Natal – Italy vs. Uruguay

After the game we went back to the airport to catch our 3am flight back to Recife. I was so tired and promptly fell asleep beneath a bank of phones and slept until they called our flight and then the entire flight to Recife. Still wearing my same clothes, we got off the plane at 6am and were on our way to Natal for the 1pm Italy/Uruguay game that afternoon. We arrived in Natal at 1030am, parked in the mall, had more gaucho food and then walked to the stadium. We drank a beer while we watched the crowds and met up with a Japanese friend of mine from the Japan/Greece game.

I had two extra tickets to sell and sold to two Uruguay guys who kissed me on the cheek they were so happy to get into the game. I saw one of FIFA’s henchmen directing the police to arrest ticket sellers and then the police taking people away. The saddest was when they arrested a ~25 year old Uruguayan guy with face paint and a flag draped around his back for selling his one extra ticket. He started crying knowing that he would miss the match.

The professionals mostly knew how to avoid the police and never got arrested, as far as I could tell. I saw the same scene at other matches, even when people were selling below face value. It would infinitely more ridiculous a week later when Rio police busted an illegal FIFA ticket selling ring worth a reported $100m per world cup. FIFA’s disgusting corruption really knows no bounds. It’s bad enough that FIFA were reselling their own tickets at 10x face value, but to have the gall to tell police to arrest fans selling single tickets and tickets for below face value is just too much!

Italy Uruguay
Italy Uruguay

The Uruguayan fans were really impressive. They got to the stadium early, chanted and sang though out the game and stayed late. It was a pretty boring game until Italy’s red card, but then the game opened up. Luis Suarez’s bite was right in front of us, but we could only see that he’d done something. I speculated that maybe he bit him, but nobody could believe that he would be so brazen in a world cup. The entire stadium erupted into pandemonium when Uruguay scored to put them into the knockout round and eliminated Italy in the group stage for the second straight world cup.

After the game we had lunch and then made the long drive back to Porto de Galinhas through a driving rain. We had two near death experiences on the road leading into Recife which again drove home the point why Brazilians were mad about spending money on the world cup when basic things like “this lane ends” signs were non existent.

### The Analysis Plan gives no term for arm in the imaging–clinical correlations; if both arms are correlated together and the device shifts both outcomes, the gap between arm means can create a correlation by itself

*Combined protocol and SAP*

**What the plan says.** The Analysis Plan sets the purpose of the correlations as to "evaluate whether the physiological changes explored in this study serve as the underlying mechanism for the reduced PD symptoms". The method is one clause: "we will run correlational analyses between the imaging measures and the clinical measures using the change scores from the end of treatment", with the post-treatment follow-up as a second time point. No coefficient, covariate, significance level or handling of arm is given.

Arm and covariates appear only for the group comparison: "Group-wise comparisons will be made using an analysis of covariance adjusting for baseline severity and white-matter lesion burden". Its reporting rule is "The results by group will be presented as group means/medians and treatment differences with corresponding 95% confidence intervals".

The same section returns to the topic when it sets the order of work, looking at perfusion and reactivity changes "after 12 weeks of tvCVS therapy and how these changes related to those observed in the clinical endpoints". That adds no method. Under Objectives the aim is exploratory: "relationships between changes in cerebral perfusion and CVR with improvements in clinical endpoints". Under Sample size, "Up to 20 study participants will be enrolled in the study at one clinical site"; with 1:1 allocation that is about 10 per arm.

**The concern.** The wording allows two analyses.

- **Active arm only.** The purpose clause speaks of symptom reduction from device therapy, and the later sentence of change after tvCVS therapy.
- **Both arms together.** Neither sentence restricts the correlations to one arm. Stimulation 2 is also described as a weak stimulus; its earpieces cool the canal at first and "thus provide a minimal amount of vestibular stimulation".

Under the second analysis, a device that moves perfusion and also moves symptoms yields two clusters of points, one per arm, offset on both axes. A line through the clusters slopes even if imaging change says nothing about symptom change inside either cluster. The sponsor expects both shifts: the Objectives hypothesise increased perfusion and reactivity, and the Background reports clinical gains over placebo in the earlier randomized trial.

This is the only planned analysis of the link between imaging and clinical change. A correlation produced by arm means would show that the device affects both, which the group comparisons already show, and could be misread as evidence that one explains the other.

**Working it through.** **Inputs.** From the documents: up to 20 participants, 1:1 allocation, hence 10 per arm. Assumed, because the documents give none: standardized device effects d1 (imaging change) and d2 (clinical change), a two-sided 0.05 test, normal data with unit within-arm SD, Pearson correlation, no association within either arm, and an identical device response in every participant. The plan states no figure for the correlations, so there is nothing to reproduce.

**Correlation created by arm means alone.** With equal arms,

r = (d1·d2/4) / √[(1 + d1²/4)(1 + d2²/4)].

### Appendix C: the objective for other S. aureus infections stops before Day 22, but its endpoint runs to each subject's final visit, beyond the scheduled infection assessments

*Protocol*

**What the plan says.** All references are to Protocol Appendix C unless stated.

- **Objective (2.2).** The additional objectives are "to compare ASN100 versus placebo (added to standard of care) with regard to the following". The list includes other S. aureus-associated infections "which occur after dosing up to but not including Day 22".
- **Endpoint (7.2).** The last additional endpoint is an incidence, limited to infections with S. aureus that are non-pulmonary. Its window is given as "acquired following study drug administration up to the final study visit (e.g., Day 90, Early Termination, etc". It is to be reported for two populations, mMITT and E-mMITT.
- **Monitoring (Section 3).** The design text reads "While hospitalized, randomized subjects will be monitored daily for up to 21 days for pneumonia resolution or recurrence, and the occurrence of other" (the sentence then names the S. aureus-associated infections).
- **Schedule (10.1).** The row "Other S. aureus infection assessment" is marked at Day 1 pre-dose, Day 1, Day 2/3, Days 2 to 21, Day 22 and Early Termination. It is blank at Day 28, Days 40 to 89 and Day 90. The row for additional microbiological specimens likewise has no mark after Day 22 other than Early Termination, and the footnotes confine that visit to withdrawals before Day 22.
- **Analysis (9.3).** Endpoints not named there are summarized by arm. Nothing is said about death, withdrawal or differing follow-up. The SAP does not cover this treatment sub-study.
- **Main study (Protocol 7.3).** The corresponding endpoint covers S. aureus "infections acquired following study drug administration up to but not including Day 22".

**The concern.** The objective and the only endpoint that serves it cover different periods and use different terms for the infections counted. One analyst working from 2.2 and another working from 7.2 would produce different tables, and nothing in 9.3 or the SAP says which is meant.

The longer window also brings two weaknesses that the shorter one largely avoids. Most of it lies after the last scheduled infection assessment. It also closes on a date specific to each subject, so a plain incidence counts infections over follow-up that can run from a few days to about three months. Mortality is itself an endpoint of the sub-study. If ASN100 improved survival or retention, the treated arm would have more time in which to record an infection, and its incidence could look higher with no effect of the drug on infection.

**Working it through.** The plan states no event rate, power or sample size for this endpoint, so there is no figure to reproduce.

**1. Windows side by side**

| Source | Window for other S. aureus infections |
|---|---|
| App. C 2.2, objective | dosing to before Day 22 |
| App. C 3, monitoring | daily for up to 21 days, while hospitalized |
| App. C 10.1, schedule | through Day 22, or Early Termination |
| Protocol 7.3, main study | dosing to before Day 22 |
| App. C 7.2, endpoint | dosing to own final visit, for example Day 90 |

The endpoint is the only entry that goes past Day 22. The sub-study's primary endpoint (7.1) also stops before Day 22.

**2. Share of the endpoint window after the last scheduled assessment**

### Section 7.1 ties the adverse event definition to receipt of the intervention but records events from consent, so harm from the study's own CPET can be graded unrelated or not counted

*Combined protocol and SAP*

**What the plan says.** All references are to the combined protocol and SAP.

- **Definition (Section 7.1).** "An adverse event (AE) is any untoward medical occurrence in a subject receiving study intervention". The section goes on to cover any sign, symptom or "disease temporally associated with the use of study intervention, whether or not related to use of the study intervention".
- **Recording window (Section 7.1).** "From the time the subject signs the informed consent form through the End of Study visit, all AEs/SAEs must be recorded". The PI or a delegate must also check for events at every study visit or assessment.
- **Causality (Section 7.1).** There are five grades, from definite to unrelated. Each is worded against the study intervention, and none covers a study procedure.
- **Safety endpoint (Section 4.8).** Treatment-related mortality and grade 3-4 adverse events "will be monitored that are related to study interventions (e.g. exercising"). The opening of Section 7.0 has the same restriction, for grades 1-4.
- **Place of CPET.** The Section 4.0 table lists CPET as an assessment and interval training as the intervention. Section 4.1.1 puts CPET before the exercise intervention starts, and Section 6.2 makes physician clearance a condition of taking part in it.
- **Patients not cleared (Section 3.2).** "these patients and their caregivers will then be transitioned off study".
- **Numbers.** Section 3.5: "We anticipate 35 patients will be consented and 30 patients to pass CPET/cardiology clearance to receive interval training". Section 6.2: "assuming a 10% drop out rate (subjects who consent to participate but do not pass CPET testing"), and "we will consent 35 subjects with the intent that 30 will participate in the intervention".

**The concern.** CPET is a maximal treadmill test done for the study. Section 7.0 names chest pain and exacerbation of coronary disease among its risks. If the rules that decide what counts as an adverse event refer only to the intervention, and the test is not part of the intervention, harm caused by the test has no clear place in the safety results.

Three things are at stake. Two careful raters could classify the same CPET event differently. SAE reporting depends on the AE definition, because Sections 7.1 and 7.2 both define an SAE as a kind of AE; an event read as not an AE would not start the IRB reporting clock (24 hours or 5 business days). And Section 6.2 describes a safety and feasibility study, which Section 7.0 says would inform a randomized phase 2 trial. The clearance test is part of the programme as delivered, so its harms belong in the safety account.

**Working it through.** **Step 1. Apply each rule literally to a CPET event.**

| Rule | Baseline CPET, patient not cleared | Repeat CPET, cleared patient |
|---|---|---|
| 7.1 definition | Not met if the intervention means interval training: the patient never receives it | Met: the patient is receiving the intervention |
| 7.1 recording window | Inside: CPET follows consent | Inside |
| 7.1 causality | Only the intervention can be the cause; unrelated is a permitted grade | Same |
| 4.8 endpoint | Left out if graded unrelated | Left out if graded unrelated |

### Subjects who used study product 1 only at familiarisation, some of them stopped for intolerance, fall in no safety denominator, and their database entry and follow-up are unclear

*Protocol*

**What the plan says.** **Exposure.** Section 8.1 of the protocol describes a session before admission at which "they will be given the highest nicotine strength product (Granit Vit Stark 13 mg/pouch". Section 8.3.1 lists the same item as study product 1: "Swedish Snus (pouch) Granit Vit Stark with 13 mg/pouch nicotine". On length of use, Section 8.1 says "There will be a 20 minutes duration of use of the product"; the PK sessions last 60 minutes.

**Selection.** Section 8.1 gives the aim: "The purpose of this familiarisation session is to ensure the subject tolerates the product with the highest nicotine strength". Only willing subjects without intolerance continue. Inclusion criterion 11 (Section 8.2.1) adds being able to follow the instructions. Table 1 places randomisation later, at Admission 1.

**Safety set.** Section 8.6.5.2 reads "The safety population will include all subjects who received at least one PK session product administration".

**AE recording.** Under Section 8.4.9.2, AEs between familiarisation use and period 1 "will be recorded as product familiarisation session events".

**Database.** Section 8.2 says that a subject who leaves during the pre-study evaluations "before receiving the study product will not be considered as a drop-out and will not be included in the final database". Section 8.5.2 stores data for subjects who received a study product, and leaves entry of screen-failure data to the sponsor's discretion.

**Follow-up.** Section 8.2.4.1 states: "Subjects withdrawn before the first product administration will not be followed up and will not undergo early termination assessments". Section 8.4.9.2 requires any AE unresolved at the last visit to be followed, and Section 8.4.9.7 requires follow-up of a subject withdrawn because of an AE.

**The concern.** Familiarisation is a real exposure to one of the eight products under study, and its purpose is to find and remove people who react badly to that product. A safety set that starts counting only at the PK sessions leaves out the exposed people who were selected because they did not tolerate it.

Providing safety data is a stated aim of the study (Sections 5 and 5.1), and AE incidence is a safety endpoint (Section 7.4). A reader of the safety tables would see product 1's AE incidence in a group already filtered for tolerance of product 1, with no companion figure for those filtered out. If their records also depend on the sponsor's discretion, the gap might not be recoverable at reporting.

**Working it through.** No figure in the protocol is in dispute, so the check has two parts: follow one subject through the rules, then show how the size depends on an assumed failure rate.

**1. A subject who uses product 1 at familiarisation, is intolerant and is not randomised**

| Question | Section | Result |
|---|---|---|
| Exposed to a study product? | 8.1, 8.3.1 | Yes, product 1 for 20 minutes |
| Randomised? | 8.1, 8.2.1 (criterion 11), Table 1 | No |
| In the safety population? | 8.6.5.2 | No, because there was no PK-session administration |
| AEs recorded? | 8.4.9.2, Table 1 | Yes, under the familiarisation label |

After traveling 5400 miles in three days, sleeping in airports and airplanes for three nights, I was ready to get back to the beach and stay put for awhile. In past world cups I’d never done anything like this and I don’t think I will in the future. It was worth it, but just barely!

Travelogue Cape Town: Five Days During the 2010 World Cup

Note: This is the fourth in a series of posts about my experiences at the 2010 FIFA World Cup in South Africa. You can read the first post, Twenty Days in South Africa for the World Cup, to get an overview of what we did while we were there and the second post is about the soccer and the third post about is five days in Durban, the fourth post is about my safari in Madikwe Nature Reserve.   This post is about five days in Cape Town.  I realized that I had written a post about my trip to Cape Town, but somehow didn’t put it live until now.  Oops.

We flew into Cape Town the day after the US beat Algeria on a last second goal in Pretoria and on a huge high.  The flight into the Cape Town airport is beautiful.  It was a clear day and we were able to see Table Mountain with Cape Town spilling downhill toward the clear blue ocean.  We got our bags and drove toward the city.  In Pretoria, the woman who owned the bed and breakfast referred us to her friend who runs a guest house in Cape Town.  As we got closer, we realized that we were staying at the foot of Table Mountain, with amazing views of the city.

Cape Town Harbor, Table Mountain in Background

The first night, we drove down to the harbor and took in the scene.  The Netherlands were playing Cameroon and the entire harbor was orange.  Many white South Africans have Dutch ancestry and were supporting the Oranje, so it was a really fun scene.  We watched Italy lose to Slovakia in a packed restaurant with amazing harbor/table mountain views and then I walked over toward the stadium to buy a ticket.  I ended up getting a ticket right on the midfield stripe for face value.  Green Point stadium was beautiful and the game, although meaningless, was really fun.

The next day, I went to an Internet cafe and tried to find out how much it would cost me to fly to Rustenburg to see the USA vs. Ghana round of 16 match and found a cheap flight/car rental.  It was too good to pass up, so I made plans to leave Andy and Katie later that night and flew to Joburg with my sleeping bag, USA gear and enough money to buy a ticket at one of the bars.